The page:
Ever since his first appearance, Wolverine has been one of the most beloved characters in the X-Men film franchise. Actor Hugh Jackman has played this part so well that his version of the character has become a very recognizable pop culture icon in recent years. Now, after eight movies, he will end his long run as the well-known superhero in his final film as the mutant hero, “Logan.”
It’s the year 2029, and mutants have been nearly extinct. Wolverine, or Logan, has lost his healing ability, and Charles Xavier (Patrick Stewart) has been affected by Alzheimer’s, which has left him unable to fully control his powers. They are on the edge of the Mexican border, working to eventually live a better life, when they accept the calling of a woman who wants them to escort a young girl, Laura (Dafne Keen), across America to the Canadian border.
Despite developing over the course of the franchise, Jackman’s character undergoes the fabled hero’s journey as if his character is just being introduced to us. By placing huge limitations on his mutant powers, Wolverine feels different from how he was in past installments, as tension for his life slowly begins to rise. While it is slightly helpful to understand Logan’s relationship with Charles Xavier in past films, one does not need to know any specific events of previous entries to follow this film’s plot. It almost seems as though director James Mangold approached this story as if the other X-Men movies never happened.
Because of this, “Logan” distances itself from all previous X-Men installments tonally and stylistically, as it earns an R rating. Apart from bloodier action scenes and more profanity, Mangold uses this opportunity to create a more mature movie. The themes and mood reflect this, as the setting is not as colorful as it was in the franchise. The cinematography and costume design suggest a harsher world, where the threat from the enemy is worse than ever. With this setup, Mangold tries to break apart from the comic book genre to make something entirely different. Despite having great action scenes, the best moments of the movie were the simple character moments that the MCU movies typically don’t care to include. Sharing themes with the stories “Children of Men” or “The Last of Us,” the comic book elements are seamlessly integrated into the film, as the movie doesn’t feel remotely like a “comic book movie.”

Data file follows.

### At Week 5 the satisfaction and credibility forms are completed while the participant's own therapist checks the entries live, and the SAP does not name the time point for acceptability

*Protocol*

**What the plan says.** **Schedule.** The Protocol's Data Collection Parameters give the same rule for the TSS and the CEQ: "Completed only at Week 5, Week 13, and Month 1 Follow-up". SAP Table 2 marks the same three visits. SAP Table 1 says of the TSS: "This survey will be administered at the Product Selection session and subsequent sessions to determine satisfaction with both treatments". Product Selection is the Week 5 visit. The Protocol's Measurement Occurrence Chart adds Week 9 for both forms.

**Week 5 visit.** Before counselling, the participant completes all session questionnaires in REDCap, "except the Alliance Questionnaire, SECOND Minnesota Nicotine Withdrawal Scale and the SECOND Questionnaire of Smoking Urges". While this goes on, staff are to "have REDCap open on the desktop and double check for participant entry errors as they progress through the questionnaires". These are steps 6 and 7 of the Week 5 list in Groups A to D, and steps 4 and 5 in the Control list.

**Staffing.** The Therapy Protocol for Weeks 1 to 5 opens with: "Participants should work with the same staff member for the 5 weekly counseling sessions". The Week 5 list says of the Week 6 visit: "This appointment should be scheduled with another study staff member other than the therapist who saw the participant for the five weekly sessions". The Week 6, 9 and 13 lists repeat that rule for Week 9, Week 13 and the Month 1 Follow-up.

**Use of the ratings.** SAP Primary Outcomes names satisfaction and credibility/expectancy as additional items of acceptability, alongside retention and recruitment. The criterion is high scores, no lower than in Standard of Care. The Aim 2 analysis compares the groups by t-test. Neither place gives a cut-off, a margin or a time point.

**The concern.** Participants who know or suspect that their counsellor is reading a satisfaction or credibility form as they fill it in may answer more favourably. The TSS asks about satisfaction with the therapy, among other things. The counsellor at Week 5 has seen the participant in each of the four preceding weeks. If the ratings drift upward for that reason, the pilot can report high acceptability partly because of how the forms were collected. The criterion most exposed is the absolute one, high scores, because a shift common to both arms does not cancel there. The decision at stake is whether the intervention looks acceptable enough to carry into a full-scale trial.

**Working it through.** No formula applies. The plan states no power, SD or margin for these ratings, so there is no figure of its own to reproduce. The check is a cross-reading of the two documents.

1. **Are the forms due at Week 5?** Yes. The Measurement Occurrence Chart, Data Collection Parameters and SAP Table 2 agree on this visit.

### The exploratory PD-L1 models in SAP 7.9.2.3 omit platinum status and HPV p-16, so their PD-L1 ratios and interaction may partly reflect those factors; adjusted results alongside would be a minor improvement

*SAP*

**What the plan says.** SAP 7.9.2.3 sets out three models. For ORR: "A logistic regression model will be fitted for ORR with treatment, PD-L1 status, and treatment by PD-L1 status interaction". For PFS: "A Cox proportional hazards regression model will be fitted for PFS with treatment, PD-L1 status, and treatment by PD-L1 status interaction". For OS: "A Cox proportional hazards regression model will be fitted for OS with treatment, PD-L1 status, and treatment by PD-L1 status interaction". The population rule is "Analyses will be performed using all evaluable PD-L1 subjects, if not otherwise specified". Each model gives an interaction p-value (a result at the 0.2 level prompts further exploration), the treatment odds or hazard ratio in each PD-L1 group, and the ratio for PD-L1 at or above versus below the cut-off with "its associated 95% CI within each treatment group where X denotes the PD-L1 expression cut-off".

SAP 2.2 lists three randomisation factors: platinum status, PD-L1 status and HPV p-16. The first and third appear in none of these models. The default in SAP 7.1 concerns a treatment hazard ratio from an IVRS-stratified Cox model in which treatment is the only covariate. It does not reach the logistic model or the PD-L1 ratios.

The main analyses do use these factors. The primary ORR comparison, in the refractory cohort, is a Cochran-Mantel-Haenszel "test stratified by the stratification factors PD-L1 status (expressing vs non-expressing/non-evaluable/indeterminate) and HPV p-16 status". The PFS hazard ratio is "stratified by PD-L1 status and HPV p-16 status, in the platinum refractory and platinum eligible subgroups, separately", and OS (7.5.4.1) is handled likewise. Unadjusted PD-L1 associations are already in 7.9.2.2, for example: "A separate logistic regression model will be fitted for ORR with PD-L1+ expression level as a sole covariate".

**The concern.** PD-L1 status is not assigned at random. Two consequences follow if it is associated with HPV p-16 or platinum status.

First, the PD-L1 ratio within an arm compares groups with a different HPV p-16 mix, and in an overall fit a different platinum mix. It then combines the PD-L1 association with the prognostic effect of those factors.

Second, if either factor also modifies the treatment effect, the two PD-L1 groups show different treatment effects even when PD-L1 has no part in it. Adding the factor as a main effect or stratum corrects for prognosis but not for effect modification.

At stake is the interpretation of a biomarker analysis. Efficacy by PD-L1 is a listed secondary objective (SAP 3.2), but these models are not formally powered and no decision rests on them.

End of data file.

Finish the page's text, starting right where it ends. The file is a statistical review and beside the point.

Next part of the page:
That is, until the second half.
Up to this point, the film was nearly flawless. There might have been a few technical issues and some slight over-acting from Patrick Stewart, but perhaps I was just nitpicking at the movie. However, the film truly does reach a climax, because the film starts to falter right after its best moments. The pacing starts to drag, and major plot elements slowly become sillier. In the first half, the film felt like a neo-Western that simply included four mutants, as it relied on the various character arcs and interactions instead of “comic book elements” to progress the story forward. With the introduction of a younger Wolverine clone, the increased inclusion of Dr. Rice (Richard E. Grant) and his plan involving mutant children, the film started to take a dive back into being a comic book movie. The second half isn’t completely awful; it’s just that the first half had such a perfect balance that it set high expectations for the rest of the film.
However, because of these expectations, even the smallest falters made the film appear more unbalanced, as the comic book elements became very present. As more characters were introduced, the film started to become overcomplicated. With these sudden inclusions, the film removed some of the realistic, serious undertones that the first half was spent building upon. The biggest strength of the first half was that there was almost a complete lack of superpowers used in a superhero movie. Even then, the mutant powers fit the mood that the film set for itself. But as the film went into the second half, it seemed as if characters and scenes were written into the script just so the film could make other major moments happen. If the screenwriters did a few more tweaks, they could have still gotten to these moments while staying true to the tone they set for the film. The characters established in the first half could easily hold the movie on their own. Those who appeared in the second half could have just been mentioned, and the film would have worked just fine.
Even though “Logan” faltered in its second half, it is still one of the more enthralling comic book movies to come out recently, as the first half alone transcends the comic book genre (as most people are suggesting for the film overall). If the film was strong throughout, then it would certainly be “The Dark Knight” of the X-Men franchise. But as it stands now, it is solely a solid comic book film. While Jackman didn’t end his 17-year run as Wolverine on the best note possible, he sure did end on a great one.